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Climate Breakdown: explaining it is easy when the examples abound

I’m teaching Climate Change in my first-year classes at the moment.

No matter what the topic, I always like to use examples to make things clearer to the kids – references to things in their own lives. I often refer to TV programs, movies, songs.

However, some of my references are dated – movies made before they were born, which, while classics, haven’t always been seen. In my English SL class last week, when describing the meaning of “a the height of one’s career,” I used a TV presenter, who first shot to prominence on the Spanish equivalent of Who Wants to be a Millionaire? The show was called 50 for 15, referring to 50Million Pesetas – a currency that disappeared when the kids were toddlers.

But teaching Climate Change, I was struck by the fact that I don’t have to reach back very far to come up with an example of what I mean when I talk about the changes that are happening/ could happen in the future.

For example, California – it was burning a few weeks ago; latest news out of there is a terrible mudslide. Opposite types of natural disasters in a short timeframe.


Even here in this very city, though, the oscillations are becoming ever more obvious. And rapid.

I described how Spain was experiencing a drought late last year. Reservoirs were down to 10 or 20%. On the 3rd of January, I was in a jeans and a sweater, enjoying the sunshine. I was sent a video of a snake the same week.

This poor frog was squashed by a car just outside the village that night – what the hell was a frog doing out on Jan 3?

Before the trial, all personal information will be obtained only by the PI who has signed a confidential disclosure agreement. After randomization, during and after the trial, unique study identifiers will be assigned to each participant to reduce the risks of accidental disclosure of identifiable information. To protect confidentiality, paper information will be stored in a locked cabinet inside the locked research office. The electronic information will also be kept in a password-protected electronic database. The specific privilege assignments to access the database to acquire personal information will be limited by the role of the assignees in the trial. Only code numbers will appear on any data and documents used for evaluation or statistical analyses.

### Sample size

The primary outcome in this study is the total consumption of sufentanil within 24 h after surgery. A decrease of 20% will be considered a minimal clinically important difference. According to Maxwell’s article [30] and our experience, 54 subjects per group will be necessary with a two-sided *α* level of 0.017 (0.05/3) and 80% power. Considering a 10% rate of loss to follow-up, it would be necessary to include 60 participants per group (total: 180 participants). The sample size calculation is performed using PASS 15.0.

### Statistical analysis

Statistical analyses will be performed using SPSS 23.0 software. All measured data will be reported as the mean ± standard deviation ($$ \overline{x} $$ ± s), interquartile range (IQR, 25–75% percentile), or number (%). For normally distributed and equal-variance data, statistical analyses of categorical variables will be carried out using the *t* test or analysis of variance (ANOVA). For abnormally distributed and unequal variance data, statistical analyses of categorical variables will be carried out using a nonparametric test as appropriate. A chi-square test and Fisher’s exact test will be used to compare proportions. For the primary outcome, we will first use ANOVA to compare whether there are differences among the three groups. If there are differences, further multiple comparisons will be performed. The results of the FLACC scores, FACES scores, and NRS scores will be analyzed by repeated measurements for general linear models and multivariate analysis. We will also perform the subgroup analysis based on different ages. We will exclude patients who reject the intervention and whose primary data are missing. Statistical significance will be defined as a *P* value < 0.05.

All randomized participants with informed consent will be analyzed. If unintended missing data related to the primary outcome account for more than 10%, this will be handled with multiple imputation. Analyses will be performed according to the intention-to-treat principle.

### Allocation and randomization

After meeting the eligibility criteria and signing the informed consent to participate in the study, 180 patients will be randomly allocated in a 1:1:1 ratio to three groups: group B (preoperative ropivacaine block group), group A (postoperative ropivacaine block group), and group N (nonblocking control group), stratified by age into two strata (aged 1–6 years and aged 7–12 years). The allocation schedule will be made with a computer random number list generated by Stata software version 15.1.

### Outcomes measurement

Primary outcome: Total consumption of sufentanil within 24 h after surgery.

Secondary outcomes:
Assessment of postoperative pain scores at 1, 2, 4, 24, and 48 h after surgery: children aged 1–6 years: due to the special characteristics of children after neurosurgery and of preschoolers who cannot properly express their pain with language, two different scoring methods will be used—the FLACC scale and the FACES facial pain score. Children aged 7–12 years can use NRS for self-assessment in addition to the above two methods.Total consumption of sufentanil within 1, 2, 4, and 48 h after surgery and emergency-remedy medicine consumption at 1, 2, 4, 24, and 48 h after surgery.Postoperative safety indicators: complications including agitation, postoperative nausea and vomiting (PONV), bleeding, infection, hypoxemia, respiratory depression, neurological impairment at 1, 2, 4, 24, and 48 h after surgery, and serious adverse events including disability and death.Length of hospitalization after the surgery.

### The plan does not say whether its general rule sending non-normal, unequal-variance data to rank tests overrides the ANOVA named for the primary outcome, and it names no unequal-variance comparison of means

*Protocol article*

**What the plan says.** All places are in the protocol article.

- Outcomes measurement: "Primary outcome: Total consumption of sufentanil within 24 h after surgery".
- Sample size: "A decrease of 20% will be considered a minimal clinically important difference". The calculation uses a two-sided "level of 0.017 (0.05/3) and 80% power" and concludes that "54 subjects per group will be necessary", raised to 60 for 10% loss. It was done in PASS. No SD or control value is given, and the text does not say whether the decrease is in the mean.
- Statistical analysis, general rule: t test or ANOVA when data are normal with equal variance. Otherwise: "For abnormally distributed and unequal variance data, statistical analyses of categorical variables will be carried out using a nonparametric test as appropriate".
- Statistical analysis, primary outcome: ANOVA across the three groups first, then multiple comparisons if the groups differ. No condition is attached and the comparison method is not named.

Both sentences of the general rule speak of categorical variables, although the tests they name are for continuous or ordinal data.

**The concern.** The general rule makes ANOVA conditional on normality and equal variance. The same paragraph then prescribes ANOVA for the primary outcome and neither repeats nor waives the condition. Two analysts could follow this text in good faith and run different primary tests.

On the 5th, it started raining, then snowing.

I posted this photo on my facebook page, joking how I’d always wanted a garden with a little river flowing through it.


It was gushing out of the gully under the rocks you can see behind the fence in this photo.


And some of it was filling the groundwater so much that I’d springs popping up in the grass.

This looks like a cowpat, but it’s actually mud pushed out of the ground by the water flow.


Pamplona was covered in snow.


The aqueduct of Noain outside Pamplona.

The reservoirs refilled past 50% in a few days.

And now it’s mild again.

So the kids get it. They understand Climate Breakdown. They can hardly not when it is staring us in the face like the barrel of a shotgun.

Question is, what can they do about it?

Because the previous generation who knew about it haven’t been able to do very much, yet.


Trees and George Monbiot

A post I had on my former google site… I wanted to repost and the recent (ongoing) floods across the British Isles made George Monbiot’s recent posting about denuded hilltops due to sheep grazing practices reminded me of this connection between a post of his and a Poem I wrote years back.

Below is the poem and the original post….

            The Secret of the Thorn Trees

Why do the hawthorn and sloes carry such barbs

Across an Irish hedgerow, as if they were scrub

Bushes upon the dry savannah? Against caterpillars,

Or our diminutive deer and domestic livestock?

Or do they betray the absence from our landscape

Of what belong: buffalo, megaloceros andmastodon?

A poem I wrote in May of 2010, when observing some thorn trees in a park in Boston along the orange-line train tracks near Green Street.

I was reminded of it just this last week when I was reading through some blogs by George Monibot, a writer I have huge respect for:

He explains that our hedgerow and woodland trees are designed for the megafauna that he’d like to see return to Western Europe and the British Isles, rather than the roe and other deer species we have.

I can only concur with George  (I’d never claim to have had the idea first!)